Tracy Nelson A Victim Of The Blues

Tracy Nelson's new album Victim Of The Blues will be released by Delta Groove Records on April 19 and features Marcia Ball, Angela Strehli, John Cowan and Jimmy Pugh.

She has one of the signature voices of her generation. That natural gift has always guided Tracy Nelson's soul; indeed allowed her to both write and seek out the deeper songs regardless of niche or genre. A fierce singer of truth, a fountain of the deepest heartache, she is an ultimate communicator and has regularly destroyed audiences across decades of performing.

"Several years ago," Nelson reveals now, "I was driving with a friend across Montana, tooling down I-90 hauling a 1962 Bambi II Airstream trailer, the one that looks like a toaster. We were making a trip to Hebron, North Dakota where my grandfather homesteaded and built up a 2000+ acre ranch which he sold in the early '60s." The current owners were about to tear down the old claim shack and she wanted to go back there one last time. The car windows were down and national blues DJ Bill Wax was on XM Satellite Radio the great Otis Spann's "One More Mile," from his 1964 Prestige album, rolled out of the truck speakers. "It had always been a song I wanted to do" Nelson recalls, "and that started me thinking about all the great Chicago blues songs and artists I had heard in my formative years, especially Muddy Waters and Howlin' Wolf. This was around the time I made my first record, Deep Are the Roots." She thought too of just a few years ago when she was touring nationally as part of a well-known Chicago blues revue, playing a lot of blues festivals. "The music I heard back in the day in Chicago and what I was hearing from the current crop of blues acts bore little relation to each other."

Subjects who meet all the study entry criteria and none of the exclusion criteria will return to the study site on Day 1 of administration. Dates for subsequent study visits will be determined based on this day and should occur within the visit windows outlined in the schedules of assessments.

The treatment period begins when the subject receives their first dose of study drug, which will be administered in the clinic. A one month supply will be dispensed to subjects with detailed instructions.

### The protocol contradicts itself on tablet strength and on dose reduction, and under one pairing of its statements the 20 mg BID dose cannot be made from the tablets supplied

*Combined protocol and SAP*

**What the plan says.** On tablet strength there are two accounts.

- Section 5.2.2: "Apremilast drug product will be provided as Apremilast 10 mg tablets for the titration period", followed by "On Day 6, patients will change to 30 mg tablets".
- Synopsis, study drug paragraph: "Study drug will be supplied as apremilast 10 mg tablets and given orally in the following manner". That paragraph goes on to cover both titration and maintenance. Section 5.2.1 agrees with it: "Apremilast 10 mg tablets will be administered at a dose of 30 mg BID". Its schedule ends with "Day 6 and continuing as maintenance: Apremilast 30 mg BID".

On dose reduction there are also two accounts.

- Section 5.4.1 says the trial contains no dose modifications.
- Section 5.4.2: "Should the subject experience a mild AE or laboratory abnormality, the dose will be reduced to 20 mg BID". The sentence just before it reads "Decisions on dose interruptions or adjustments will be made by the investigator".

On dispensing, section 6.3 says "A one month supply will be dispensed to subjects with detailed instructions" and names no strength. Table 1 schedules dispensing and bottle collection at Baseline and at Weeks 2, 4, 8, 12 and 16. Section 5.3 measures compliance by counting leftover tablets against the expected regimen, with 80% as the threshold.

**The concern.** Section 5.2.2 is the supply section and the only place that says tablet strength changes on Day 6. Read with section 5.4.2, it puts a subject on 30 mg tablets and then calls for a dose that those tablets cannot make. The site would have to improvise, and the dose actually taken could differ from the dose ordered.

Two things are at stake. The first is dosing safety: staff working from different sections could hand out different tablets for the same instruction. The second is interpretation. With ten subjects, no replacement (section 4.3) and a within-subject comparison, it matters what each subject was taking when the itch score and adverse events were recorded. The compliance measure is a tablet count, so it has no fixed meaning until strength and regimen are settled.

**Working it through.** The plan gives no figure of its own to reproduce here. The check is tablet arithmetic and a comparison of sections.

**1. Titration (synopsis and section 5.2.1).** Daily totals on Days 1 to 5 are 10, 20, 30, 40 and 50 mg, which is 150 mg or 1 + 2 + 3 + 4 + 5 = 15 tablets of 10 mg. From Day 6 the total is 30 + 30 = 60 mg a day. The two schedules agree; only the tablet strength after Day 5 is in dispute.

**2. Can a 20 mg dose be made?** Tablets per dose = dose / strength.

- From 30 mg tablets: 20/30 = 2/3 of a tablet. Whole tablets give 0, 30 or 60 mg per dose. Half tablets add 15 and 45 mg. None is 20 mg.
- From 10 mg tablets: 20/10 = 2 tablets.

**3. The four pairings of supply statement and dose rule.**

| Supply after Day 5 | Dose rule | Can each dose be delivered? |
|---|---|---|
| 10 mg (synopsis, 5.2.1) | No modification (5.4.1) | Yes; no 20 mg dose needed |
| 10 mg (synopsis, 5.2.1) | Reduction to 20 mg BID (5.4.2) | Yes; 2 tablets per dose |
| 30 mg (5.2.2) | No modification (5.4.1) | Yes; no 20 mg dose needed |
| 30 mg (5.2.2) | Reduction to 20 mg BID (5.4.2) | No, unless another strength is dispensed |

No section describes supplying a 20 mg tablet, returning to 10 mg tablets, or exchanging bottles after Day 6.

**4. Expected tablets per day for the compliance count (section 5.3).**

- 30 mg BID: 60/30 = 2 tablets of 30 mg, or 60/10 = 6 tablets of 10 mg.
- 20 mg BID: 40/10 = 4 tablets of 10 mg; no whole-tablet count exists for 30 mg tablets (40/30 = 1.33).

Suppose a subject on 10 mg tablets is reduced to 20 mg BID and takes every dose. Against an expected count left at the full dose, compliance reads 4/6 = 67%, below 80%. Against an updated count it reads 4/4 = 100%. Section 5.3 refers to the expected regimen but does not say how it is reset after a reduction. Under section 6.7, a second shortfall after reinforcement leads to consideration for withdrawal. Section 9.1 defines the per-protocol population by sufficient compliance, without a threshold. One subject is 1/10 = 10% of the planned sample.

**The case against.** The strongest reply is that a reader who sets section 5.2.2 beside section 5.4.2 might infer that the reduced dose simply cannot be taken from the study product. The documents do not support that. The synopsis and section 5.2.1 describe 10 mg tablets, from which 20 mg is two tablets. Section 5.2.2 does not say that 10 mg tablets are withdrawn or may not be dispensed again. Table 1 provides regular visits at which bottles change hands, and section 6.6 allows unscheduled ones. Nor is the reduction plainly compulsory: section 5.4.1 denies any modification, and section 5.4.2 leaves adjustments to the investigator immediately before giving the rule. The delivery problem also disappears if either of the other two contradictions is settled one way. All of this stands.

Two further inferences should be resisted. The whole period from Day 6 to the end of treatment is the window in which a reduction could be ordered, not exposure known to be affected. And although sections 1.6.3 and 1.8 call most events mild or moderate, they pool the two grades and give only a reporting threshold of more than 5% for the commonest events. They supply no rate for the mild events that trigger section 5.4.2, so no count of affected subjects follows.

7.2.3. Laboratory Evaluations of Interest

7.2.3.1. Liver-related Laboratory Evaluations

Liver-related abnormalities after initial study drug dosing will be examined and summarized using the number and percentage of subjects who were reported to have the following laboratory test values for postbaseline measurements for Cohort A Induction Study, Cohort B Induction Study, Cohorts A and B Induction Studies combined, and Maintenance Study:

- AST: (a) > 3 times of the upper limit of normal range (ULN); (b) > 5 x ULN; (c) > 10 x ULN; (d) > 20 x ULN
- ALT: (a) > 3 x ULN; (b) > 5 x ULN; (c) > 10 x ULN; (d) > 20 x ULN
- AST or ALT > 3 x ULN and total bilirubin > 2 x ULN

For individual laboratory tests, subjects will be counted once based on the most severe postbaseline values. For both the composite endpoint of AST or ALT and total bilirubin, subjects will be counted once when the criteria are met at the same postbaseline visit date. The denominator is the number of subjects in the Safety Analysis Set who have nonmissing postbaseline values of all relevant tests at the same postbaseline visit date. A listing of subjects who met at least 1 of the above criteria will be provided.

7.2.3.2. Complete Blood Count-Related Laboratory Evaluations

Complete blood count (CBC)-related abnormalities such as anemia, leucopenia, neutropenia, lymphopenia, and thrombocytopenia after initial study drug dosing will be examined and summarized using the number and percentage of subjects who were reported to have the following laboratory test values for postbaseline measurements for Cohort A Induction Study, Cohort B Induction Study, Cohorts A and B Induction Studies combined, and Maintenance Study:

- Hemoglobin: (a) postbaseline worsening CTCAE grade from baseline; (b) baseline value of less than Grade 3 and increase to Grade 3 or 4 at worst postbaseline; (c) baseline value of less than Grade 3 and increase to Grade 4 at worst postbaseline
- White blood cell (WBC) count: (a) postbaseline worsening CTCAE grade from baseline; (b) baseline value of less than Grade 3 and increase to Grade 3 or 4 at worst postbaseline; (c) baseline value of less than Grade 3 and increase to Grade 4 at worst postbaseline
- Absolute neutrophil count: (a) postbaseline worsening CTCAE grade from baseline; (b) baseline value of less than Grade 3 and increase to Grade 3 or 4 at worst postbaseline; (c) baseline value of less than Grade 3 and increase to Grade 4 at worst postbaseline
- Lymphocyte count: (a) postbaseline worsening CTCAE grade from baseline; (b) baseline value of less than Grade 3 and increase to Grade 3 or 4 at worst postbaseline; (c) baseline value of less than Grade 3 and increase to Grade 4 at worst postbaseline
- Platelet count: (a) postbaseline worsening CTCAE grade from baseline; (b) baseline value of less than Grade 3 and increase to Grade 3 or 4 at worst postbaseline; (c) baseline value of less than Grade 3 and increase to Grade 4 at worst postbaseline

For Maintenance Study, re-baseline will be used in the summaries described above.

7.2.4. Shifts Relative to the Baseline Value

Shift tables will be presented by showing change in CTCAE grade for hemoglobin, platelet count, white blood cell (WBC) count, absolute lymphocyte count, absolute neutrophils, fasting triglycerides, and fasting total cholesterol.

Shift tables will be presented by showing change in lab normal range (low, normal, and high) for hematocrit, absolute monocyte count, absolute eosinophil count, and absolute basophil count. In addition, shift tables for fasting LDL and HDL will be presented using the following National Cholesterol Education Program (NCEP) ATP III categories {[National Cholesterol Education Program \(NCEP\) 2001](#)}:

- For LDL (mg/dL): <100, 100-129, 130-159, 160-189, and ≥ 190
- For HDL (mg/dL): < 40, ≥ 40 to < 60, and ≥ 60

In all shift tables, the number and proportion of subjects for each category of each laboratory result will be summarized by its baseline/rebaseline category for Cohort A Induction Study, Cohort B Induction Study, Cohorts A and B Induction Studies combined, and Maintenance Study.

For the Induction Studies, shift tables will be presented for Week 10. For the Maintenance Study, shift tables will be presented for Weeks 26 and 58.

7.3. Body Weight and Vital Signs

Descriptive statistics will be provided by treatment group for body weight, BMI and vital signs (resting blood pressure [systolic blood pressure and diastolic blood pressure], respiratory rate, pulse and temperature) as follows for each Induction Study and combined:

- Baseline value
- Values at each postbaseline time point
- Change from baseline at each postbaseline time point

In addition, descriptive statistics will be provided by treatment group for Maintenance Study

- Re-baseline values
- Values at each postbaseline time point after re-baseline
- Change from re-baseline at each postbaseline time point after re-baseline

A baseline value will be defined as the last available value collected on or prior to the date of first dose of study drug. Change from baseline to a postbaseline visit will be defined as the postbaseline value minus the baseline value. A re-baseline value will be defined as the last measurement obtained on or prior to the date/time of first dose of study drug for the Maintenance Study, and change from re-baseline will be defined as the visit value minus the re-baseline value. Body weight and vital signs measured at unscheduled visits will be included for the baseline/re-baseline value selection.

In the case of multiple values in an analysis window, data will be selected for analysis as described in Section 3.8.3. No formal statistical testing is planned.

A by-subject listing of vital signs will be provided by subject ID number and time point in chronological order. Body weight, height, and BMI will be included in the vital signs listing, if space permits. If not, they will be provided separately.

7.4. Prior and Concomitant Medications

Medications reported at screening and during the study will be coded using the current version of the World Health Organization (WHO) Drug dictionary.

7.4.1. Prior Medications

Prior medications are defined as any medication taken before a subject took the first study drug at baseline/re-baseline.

From that memorable day in the Badlands hearing "One More Mile," she decided it was time to make a record with, she says, "some of those fine old songs and be as true and authentic to the style as a Norwegian white girl (is that redundant?) from Wisconsin could manage it." The new album, Victim of the Blues, is a hand-picked collection of songs, most written by Nelson's early heroes: Muddy Waters ("One More Mile"), Jimmy Reed ("Shoot Him"), Percy Mayfield ("Stramger in My Own Hometown"), Lightning Hopkins ("Feel So Bad"), Joe Tex ("The Love You Save") and Howlin' Wolf ("Howlin' for My Baby"). She has chosen 11 songs of the day, ones that were spilling out of AM radios from second-story apartments, rolled-down car windows, and live from darkened clubs with exotic names like El Macambo.

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